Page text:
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Brandon Roy Thesis Defense
Brandon Roy Thesis Defense: "The Birth of a Word"
Friday, November 30, 2012 | 3:00pm - 5:00pm
The first two years of a child's life is a period of remarkable development, especially in the area of language learning. From first productive word use around 12 months of age to the emergence of combinatorial speech in the second year of life, how does a child's everyday experience contribute to his or her early language development?
This work builds from the ground up to study the environmental contributions to early word learning, guided by the idea that the naturally emerging activities and social structures of daily life facilitate communication and provide helpful learning constraints. We investigate this idea by shining the light of big data on early word learning through analysis of the largest-ever corpus of one child's everyday experience at home. Through the Human Speechome Project, the home of a family with a young child was outfitted with a custom audio-video recording system, capturing more than 200,000 hours of audio and video of daily life from birth to age three. The annotated subset of this data, the Speechome Corpus, spans the child's 9-24 month age range and contains more than eight million words of transcribed speech, constituting a detailed record of both the child's input and his linguistic development.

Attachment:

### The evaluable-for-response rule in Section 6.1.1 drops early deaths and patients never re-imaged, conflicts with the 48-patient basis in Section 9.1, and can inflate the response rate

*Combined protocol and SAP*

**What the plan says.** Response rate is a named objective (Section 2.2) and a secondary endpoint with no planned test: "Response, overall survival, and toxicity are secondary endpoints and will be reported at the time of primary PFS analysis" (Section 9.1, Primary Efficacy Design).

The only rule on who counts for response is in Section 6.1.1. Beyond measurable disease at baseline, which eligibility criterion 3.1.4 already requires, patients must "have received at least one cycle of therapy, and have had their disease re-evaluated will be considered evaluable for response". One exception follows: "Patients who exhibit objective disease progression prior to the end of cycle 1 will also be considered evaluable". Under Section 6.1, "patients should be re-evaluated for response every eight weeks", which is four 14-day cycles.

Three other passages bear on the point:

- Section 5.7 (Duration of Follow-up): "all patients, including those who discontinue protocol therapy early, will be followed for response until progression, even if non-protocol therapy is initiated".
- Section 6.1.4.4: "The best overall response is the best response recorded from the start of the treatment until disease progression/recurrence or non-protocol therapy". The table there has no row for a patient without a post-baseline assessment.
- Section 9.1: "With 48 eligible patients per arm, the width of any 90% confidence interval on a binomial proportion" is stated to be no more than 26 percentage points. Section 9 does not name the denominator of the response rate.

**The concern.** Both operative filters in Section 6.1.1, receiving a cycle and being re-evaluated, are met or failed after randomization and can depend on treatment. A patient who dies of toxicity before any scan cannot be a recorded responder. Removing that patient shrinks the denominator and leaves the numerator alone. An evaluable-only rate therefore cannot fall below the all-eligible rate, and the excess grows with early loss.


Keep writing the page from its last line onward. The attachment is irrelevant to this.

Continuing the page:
Working with a comprehensive, naturalistic dataset opens new avenues for exploration but also requires new approaches to analysis–questions must be operationalized to leverage the full scale of the data. We begin with the basic task of speech transcription, then identify the "word births"–the child's first productive use of each word in his vocabulary. With the resultant vocabulary growth timeline, we examine the environmental contributions to word learning, such as linguistic and prosodic variables in caregiver input speech. But language is not used in a vacuum and is tied to everyday activity, and as such we investigate spatial and activity contexts related to word learning. Activity contexts, such as "mealtime," are identified both manually as well as by probabilistic topic modeling methods that can scale to large datasets. We find that these new nonlinguistic variables can account for much of the variability in when words are learned, and are complementary to the more traditionally studied linguistic measures. Overall, a broad, rich characterization of the early learning environment is both possible and a fruitful direction for studying how children learn language.